Ollie Marriage20 February 2012

Top Gear drives the Morgan Plus 8

Possibly our favourite four-wheeled Morgan. Classic Plus 8 body mated to the power of the Aero 8

Roof up, doors off - that's the best way to drive the new Morgan Plus 8. This is not because the hood mechanism is more complex than the search for the Higgs Boson, but because with the top up on a chilly day you'll stand some chance of detecting the warmth being puffed out by the heater. So why remove the fabric upper doors at all? Well, have you seen where the exhausts are? Do I need to spell it out? Really?

The pipes are about as far from your shoulder as the steering wheel, and they flutter and fart and rumble and bellow in a way that the Corvette Grand Sport I'd driven a few days previously could only dream of. The classic V8 roar, the best sound known to man, is alive and well and currently echoing all around the Malvern Hills, being spat out of a Morgan like no other.

Gallery: Top Gear's first drive of the Morgan Plus 8

OK, a Morgan quite like a Plus 8. Very like one visually. A quick recap: the Plus 8 is Morgan's original, they've been building it for 50 years, it has an ash wood chassis and it creaks like a galleon in a gale. This pleases the sort of people who might call it a ‘motor car'.

This one doesn't. You don't have to look that closely to realize this one has a meatier stance - you might almost call it a hotrod. It's 110mm wider, has chunkier alloys and underneath the only wood you'll find is in the body frame, not the chassis itself. Which is constructed entirely of bonded and riveted aluminium, just like the more modern Aero 8. Which is hardly a coincidence as what we have here is a Plus 8 body stretched and yanked to fit over an Aero 8 frame. You could call it a hybrid, and Morgan might like that.

It's not a hybrid though. It's better than that as it has a BMW-sourced 4.8-litre V8 that sounds and feels more charismatic here than in anything with the blue and white propeller on it. And in a 1100kg roadster, 390bhp is enough to ensure there's bugger all in Munich's M division that can keep pace. This thing is thunderous. OK, so in reality the M3 and M5 are probably as quick, if not quicker, but they don't feel it. And yes, this is an auto, and therefore surely the wrong gearbox (a manual is a cost-free option).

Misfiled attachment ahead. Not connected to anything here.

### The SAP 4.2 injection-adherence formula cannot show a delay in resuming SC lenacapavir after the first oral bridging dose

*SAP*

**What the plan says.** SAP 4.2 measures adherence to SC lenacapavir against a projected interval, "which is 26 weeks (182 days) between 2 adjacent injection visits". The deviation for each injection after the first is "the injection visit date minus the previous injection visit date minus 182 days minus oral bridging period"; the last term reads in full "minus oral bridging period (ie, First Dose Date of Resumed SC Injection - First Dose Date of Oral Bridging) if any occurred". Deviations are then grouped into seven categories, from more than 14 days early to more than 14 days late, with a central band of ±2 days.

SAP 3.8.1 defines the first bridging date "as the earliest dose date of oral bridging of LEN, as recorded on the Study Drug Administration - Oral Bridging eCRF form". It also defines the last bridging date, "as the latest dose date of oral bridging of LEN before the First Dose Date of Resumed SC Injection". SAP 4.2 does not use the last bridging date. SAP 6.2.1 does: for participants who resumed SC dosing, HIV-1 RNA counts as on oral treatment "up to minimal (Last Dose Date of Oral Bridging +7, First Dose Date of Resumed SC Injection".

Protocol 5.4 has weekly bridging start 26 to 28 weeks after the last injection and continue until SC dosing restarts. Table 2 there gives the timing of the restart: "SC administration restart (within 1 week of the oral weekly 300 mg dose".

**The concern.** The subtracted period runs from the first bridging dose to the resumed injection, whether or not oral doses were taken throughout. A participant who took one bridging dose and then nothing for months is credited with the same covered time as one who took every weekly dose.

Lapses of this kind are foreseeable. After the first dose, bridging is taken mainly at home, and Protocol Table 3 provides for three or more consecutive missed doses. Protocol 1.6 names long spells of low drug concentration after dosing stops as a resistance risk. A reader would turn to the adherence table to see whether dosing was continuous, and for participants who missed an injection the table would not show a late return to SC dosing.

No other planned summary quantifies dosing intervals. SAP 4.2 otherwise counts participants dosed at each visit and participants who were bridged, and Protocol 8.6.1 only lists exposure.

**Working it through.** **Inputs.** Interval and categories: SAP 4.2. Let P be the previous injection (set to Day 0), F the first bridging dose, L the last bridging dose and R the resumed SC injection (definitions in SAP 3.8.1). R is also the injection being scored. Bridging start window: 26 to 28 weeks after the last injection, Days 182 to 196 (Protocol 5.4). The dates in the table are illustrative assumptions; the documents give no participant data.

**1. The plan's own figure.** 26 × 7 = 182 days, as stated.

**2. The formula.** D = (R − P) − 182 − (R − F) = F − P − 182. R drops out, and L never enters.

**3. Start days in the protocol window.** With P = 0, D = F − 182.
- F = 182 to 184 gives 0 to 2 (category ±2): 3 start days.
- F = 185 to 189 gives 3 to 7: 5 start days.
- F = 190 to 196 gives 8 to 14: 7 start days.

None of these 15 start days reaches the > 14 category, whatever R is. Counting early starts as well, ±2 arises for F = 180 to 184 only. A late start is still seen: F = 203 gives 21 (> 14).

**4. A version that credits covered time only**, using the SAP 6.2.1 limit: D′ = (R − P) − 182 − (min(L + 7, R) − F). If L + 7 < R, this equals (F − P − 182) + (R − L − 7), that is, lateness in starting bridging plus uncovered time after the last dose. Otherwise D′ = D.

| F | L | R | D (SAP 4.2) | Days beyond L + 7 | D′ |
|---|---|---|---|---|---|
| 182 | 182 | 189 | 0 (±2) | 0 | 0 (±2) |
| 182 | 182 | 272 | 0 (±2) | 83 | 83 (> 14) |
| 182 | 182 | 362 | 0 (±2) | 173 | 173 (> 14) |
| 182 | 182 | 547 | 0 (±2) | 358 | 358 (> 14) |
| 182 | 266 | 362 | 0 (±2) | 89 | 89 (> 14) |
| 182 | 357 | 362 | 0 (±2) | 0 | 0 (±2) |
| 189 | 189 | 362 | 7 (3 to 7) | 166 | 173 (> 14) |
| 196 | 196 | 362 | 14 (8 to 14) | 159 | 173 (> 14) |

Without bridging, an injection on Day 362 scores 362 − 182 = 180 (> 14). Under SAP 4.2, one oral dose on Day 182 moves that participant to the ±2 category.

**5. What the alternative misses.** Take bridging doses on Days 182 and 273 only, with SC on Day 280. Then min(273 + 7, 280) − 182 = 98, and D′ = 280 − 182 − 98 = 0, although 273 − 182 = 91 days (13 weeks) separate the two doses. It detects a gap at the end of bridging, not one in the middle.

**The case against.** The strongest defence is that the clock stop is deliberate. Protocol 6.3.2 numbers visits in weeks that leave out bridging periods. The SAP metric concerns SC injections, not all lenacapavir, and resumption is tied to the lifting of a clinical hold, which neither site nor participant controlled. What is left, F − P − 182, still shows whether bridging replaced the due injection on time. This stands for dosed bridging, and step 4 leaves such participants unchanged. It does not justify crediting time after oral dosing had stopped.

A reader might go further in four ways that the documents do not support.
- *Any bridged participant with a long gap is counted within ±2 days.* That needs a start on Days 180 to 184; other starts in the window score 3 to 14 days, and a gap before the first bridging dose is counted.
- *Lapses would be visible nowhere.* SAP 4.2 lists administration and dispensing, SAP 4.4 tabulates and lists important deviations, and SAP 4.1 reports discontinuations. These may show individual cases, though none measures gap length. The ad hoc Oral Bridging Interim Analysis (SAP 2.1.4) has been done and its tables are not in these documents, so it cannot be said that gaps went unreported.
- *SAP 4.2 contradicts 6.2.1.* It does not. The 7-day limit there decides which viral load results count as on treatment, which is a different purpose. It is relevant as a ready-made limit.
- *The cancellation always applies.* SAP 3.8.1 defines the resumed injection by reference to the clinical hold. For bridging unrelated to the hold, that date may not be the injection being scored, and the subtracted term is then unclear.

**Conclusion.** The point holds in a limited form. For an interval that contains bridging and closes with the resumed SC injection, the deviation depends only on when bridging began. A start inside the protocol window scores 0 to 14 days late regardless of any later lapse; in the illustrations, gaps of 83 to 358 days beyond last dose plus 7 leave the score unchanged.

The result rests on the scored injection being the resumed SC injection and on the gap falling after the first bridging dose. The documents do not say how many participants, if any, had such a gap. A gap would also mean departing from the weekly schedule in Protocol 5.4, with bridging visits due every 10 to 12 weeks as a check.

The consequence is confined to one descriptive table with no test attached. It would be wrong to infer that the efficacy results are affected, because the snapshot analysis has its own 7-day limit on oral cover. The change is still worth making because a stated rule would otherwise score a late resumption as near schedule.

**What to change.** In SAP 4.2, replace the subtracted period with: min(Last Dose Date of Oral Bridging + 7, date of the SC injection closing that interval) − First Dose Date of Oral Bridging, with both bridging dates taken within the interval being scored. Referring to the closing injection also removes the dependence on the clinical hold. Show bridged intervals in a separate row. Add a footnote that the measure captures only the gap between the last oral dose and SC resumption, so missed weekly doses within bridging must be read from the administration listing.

Not so fast. Yes, the six-speeder does slur its upshifts, but it has a manual mode that gives you proper control and with crisp throttle response, bountiful torque and little weight, the Plus 8 leaps and charges about the place with boundless enthusiasm. In the old wooden Plus 8 (still in production, but not with this much power thank goodness), this would have caused much terror, but this aluminium structure is made of sterner stuff. It's a vastly stiffer platform on which to mount important bits of suspension, which means everything is more controlled. This is not a car that's going to spit you at an oak.

But in a way, I sometimes wish it would. Because for a car this light, it's just a touch leaden to drive. No, that's not quite right, it's more that you expect it to be more zesty, less composed. Specifically, the steering doesn't fizz and tingle and the brakes need more feedback. The chassis itself is better, but the lines of communication aren't as direct as expected given this is a car that strives to remove so many of the other things that get in the way of the act of driving.

Maybe I expected too much, but I enjoyed the Plus 8 most when just bombing about, not focusing on handling intricacies but just absorbing the experience, listening to the aural bombardment bounce off street furniture, enjoying the fabulously flexible drivetrain, watching the spindly triple wipers flap at the inevitable raindrops, resting an elbow on the open door top. It's an admittedly expensive way of getting around, but it really is a lot of fun, and it's not the ergonomic disaster area you might expect inside. The extra width means plentiful elbow room and the aluminium chassis is a sturdy thing on which to attach trim and interior niceties.

Ultimately though, this is a Plus 8 playing at being modern, doing a bang up job of keeping pace with modern stuff and driving in a modern way, but at its most enjoyable when driven in a classic style.

7/10

Morgan Plus 8 4.8

The numbers:
4799cc, V8, 390bhp, 370lb ft, 256g/km, 25.7mpg, 4.2secs, 155mph, 1100kg

The cost:
£85,200

The Verdict:
Possibly our favourite four-wheeled Morgan. The Thirties vibe of the classic Plus 8 body, mated to the power and pace of the aluminium Aero 8

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